Jan 9, 2019

Early stage AVs could make car-sharing companies more efficient

Illustration: Sarah Grillo/Axios

Today's AVs aren't ready to drive themselves in all situations, but they could be enlisted to make traditional car-sharing services more efficient.

Why it matters: Companies like Zipcar and Car2Go could lower their operating costs and edge into the autonomous driving world by using early-stage AVs to navigate between rental customers. And every mile driven by a person would still be a mile the AV learns, helping to map roadways.

Background: Current AVs are not ready for full autonomy (the robo-taxis in Waymo's Arizona service, for example, reportedly avoid highways and sometimes require human assistance). But they do, hypothetically, have the capability to travel autonomously over short distances.

Early-stage AVs could potentially be deployed by traditional car-sharing companies to drive themselves between customers, who would then take the wheel. The cars could take less direct routes when needed to avoid challenging driving scenarios.

  • Operating the AVs autonomously only when there isn’t a passenger inside delays negotiating certain trade-offs between safety and comfort, like AVs' propensities to brake suddenly and take roundabout routes to stick with mapped out roads.
  • Once in the car, the customer would drive, with the help of any advanced sensor and safety systems in place, while allowing the car's AI to learn from the customer's driving.

Details: This model could bring additional benefits to car-sharing services and their customers.

  • The AVs could refuel when idle, which could ease the shift to electric vehicles.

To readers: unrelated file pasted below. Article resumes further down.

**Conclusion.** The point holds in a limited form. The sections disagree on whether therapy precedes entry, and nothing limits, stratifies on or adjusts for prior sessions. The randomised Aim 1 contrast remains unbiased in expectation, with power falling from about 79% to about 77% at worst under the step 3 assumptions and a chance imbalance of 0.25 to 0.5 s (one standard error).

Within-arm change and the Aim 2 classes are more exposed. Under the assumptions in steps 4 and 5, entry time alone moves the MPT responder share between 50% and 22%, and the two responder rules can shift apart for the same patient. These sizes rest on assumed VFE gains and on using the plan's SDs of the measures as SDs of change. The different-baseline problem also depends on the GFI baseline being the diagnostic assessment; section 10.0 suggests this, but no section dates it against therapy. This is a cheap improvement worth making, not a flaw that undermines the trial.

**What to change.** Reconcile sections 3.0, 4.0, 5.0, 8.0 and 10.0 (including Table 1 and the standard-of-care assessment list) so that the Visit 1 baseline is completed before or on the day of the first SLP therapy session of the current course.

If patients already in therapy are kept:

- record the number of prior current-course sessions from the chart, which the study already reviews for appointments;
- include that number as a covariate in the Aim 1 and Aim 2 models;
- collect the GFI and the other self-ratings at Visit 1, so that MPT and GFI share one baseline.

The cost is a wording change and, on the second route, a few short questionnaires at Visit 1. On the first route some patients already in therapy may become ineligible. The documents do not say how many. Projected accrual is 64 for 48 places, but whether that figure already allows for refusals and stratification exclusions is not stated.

• They could redistribute themselves in anticipation of demand patterns, reducing wait times and increasing vehicle use.
  • They could potentially be safer, too, thanks to more sophisticated sensor technology than today's standard safety equipment.
  • AVs could also park in low-cost areas and drive themselves to maintenance centers, reducing both labor and parking costs for car-sharing operators.

Yes, but: With the industry racing for full automation, there has been little discussion of possible applications of partial automation, which would require careful consideration of liability, the conditions in which an AV should operate autonomously, including weather, traffic, and location. 

Gordon Bauer is a National Science Foundation Research Fellow in the Energy and Resources Group at UC Berkeley.

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  1. Global: Total confirmed cases as of 1 p.m. ET: 691,867 — Total deaths: 32,988 — Total recoveries: 146,613.
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  3. Federal government latest: The first federal prisoner to die from coronavirus was reported from a correctional facility in Louisiana on Sunday.
  4. Public health updates: Fauci says 100,000 to 200,000 Americans could die from virus.
  5. State updates: Louisiana governor says state is on track to exceed ventilator capacity by end of this week — Cuomo says Trump's mandatory quarantine comments "really panicked" people
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Cuomo: Trump's mandatory quarantine comments "really panicked people"

New York Gov. Andrew Cuomo said in a press conference Sunday that President Donald Trump's unexpected Saturday announcement of a possible "short-term" quarantine of New York, New Jersey and parts of Connecticut to curb the spread of the coronavirus "really panicked people."

Why it matters: Though Trump ruled out the mandatory quarantine later that day, Cuomo said people still called "all night long" asking about the comments and many likely fled the New York area — possibly spreading the virus further.

U.S. coronavirus updates: Fauci suggests death toll could top 100,000

Data: The Center for Systems Science and Engineering at Johns Hopkins; Map: Andrew Witherspoon/Axios

Anthony Fauci, director of the National Institute of Allergy and Infectious Diseases, said on CNN Sunday that models suggest COVID-19 will infect millions of Americans and could kill 100,000–200,000, though he stressed that the projections are "such a moving target."

The big picture: With more than 121,000 people infected, the U.S. has the most COVID-19 cases in the world, exceeding China and Italy, per data from Johns Hopkins. A second wave of American cities, including Boston, Detroit, New Orleans and Philadelphia, reported influxes of cases on Saturday.

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